Damian Wayne, a.k.a. Robin, has been selected by our community as the latest Character of the Month. Last week, we took a look at some of the hero's best covers, and this week, we want to suggest one of the little guy's great stories. If you spend just a few minutes researching Damian, just about everything will point you in the direction of Grant Morrison's brilliant work. From Batman and Son to the first volume of BATMAN AND ROBIN, many of you probably already know about the Morrison stories that demand to be read. We shouldn't even need to talk you into reading those; they're mandatory. We want to recommend a story that really shouldn't be overlooked: Born to Kill. It's the first story arc in The New 52's BATMAN AND ROBIN and it's full of character, action, and serves as a great introduction to their world.
Taking place in BATMAN AND ROBIN #1-8, Peter J. Tomasi (writer), Patrick Gleason (artist), Mick Gray (inker) and John Kalisz's (colorist) story is all about the complicated father and son relationship between Bruce Wayne and Damian. After witnessing the murder of his parents, Bruce Wayne trained his body and mind until he could become the ultimate hero, promising to himself that he'd never cross the line and take a life. His son, however, was raised by Talia al Ghul. At just the age of 3, Damian was training with the League of Assassins. He's been raised to be tactical and ruthless. He was taught that taking a life is an easy and logical choice. So yeah, Damian's ideology was drastically different from Bruce's when he first came to Gotham.
Even though the child is living in Wayne Manor and wears the Robin costume, Bruce is still hesitant and concerned about how his son acts. He can tell the killer instinct is still in there and it worries him. And even though Damian is doing his best to meet Batman's rules and impress his father, he can still be brash and he's often frustrated with amount of information Batman holds back. It's the classic case of a child wanting to impress their parent and lashing out when they don't feel properly rewarded for their work. He knows Bruce loves him and just wants to protect him, but he's still young and wants more. He wants his respect and wants to be viewed as an equal. How far will a child go in an attempt to impress the person they admire the most? How long will it be before a father realizes he's slowly pushing his son away? This is a dynamic that Tomasi handles incredibly well -- especially with Alfred Pennyworth being thrown in the mix -- and the art team helps us fully understand their personalities by putting a strong emphasis on the expressions and shading. Damian's often looking unamused, arrogant or frustrated, while Batman tries to keep emotion out of it and remain focused.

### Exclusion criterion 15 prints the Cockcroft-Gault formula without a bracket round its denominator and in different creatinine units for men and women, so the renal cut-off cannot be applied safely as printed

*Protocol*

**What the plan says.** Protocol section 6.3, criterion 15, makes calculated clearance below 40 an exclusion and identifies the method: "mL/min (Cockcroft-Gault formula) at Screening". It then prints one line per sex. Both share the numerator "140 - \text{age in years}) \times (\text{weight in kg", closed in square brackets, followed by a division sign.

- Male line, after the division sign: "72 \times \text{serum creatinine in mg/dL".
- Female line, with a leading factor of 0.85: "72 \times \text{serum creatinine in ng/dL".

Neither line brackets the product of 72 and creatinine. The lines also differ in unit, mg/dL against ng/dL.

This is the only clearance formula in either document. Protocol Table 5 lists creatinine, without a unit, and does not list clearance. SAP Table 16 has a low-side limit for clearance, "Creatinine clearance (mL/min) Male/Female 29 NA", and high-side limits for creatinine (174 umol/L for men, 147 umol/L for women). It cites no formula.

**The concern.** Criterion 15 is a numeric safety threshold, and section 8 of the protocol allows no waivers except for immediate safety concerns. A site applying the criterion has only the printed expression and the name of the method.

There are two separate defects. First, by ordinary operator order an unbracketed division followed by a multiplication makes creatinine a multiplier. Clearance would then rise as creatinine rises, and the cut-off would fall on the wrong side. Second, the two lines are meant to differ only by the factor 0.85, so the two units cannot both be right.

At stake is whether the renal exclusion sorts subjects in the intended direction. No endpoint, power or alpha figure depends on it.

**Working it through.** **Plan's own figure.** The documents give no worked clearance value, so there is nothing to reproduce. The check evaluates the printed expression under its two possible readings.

As if the relationship between them wasn't rough enough already, this arc introduces one of the most memorable new villains from the New 52, Morgan Ducard, a.k.a. Nobody. The villain is the perfect addition to the storyline's theme, constantly boosting Damian and Bruce's frustration. We won't spoil his story, so all we'll say is he disagrees with Batman's methods and thinks killing criminals is the only way to deal with them. He can see Damian's holding back and he wants to take the little dude under his wing so he can unleash Damian's true potential as a lethal fighter. Given the rocky relationship Damian has with his father, does part of him really want to bond with Nobody and learn from him? Does Nobody have an ulterior motive? How will Batman respond?
During the dramatic and violent adventure, Nobody sheds a little more light on Bruce's past while his own tale offers a different and twisted take on the story's theme. His role brings out some unforgettable reactions from the two heroes and this one truly is all about character. Sure, there's plenty of action along the way -- don't worry, we'll discuss that soon -- but it all boils down to giving these characters depth and shining a spotlight on what means the most to them.
Born to Kill includes some jaw-dropping action scenes. Nobody's handling of his targets is swift and cruel, delivering some bloody and harsh reminders of why he's the story's antagonist. The way Batman and Robin battle goons is a total blast. The layouts hit you with some exciting close-ups of bad guy's getting obliterated and there's more than a few cheerworthy splash pages of the dynamic duo simply looking awesome. And the fights Batman has with Nobody? Oh man, they get astonishingly savage and things get crazier and crazier as the story progresses. Nobody may not be as good of a hand-to-hand fighter as Bruce (to be fair, few are), but, thanks to his weapons and his brutal ways, their encounters are vicious. Their final battle in the story is one for the ages. It's gripping and ridiculously intense.
In one moment, the art team will have you smiling as Damian rapidly punches a bad guy in the face. Later on, they'll have you shocked and horrified as the child temporarily lets loose against a common criminal and the child abruptly realizes what he's doing. Whether the script calls for something fun, scary, heartfelt or lighthearted, the art team is able to do a stunning job making sure each page pulls you right into the story and leaves an impression.
Born to Kill is loaded with thrilling action and consistently excellent visuals, but the story offers so much more than just excitement and spectacle. It also does an exceptional job highlighting the bond between Bruce and Damian and gives the reader a terrific insight into their heads. It's character-driven, full of emotion, and downright awesome. Whether you just want to read another Batman story or learn more about Damian, you need to add Born to Kill to your collection.
Have you read Born to Kill? If so, do you share our enthusiasm for the story and think people interested in Damian Wayne need to read it?